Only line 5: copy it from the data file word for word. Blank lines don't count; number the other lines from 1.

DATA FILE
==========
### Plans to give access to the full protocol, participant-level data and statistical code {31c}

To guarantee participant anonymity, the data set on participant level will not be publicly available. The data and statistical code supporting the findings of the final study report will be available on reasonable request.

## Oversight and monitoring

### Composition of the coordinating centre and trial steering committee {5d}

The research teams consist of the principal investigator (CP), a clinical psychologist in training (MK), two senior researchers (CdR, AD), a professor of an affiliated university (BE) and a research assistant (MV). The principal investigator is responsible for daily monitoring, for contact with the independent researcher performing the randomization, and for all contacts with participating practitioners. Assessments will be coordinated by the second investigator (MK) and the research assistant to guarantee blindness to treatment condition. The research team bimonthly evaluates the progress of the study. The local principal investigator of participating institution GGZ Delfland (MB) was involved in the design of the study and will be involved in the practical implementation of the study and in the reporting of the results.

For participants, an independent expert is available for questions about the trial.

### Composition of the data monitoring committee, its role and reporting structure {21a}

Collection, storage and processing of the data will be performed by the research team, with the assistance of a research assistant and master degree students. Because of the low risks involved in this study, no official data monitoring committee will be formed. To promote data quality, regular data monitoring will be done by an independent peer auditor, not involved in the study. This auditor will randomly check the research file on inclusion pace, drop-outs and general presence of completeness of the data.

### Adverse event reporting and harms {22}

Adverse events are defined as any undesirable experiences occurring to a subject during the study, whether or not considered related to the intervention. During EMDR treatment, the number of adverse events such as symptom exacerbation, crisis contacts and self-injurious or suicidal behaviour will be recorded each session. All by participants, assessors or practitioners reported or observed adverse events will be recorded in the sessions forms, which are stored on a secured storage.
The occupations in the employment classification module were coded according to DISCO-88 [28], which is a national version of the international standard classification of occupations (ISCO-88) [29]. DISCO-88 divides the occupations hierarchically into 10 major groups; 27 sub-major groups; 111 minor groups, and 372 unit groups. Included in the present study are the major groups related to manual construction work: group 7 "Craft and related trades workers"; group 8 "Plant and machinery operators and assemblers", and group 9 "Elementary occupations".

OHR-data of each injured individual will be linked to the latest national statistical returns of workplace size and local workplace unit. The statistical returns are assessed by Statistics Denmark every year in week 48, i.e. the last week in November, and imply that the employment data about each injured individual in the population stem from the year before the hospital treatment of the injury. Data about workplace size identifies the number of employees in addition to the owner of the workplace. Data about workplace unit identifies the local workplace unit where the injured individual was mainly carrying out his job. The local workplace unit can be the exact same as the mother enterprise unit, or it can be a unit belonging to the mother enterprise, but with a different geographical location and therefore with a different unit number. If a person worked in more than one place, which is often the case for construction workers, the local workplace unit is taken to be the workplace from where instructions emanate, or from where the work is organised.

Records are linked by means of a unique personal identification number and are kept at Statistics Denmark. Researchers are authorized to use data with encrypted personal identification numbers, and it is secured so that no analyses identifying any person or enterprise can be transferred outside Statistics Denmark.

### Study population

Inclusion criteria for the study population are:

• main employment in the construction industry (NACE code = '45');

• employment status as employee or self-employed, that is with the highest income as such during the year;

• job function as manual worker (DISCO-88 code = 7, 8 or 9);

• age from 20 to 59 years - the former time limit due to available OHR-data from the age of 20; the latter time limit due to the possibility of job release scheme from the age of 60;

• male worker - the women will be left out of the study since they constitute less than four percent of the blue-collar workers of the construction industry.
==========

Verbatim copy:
The research teams consist of the principal investigator (CP), a clinical psychologist in training (MK), two senior researchers (CdR, AD), a professor of an affiliated university (BE) and a research assistant (MV). The principal investigator is responsible for daily monitoring, for contact with the independent researcher performing the randomization, and for all contacts with participating practitioners. Assessments will be coordinated by the second investigator (MK) and the research assistant to guarantee blindness to treatment condition. The research team bimonthly evaluates the progress of the study. The local principal investigator of participating institution GGZ Delfland (MB) was involved in the design of the study and will be involved in the practical implementation of the study and in the reporting of the results.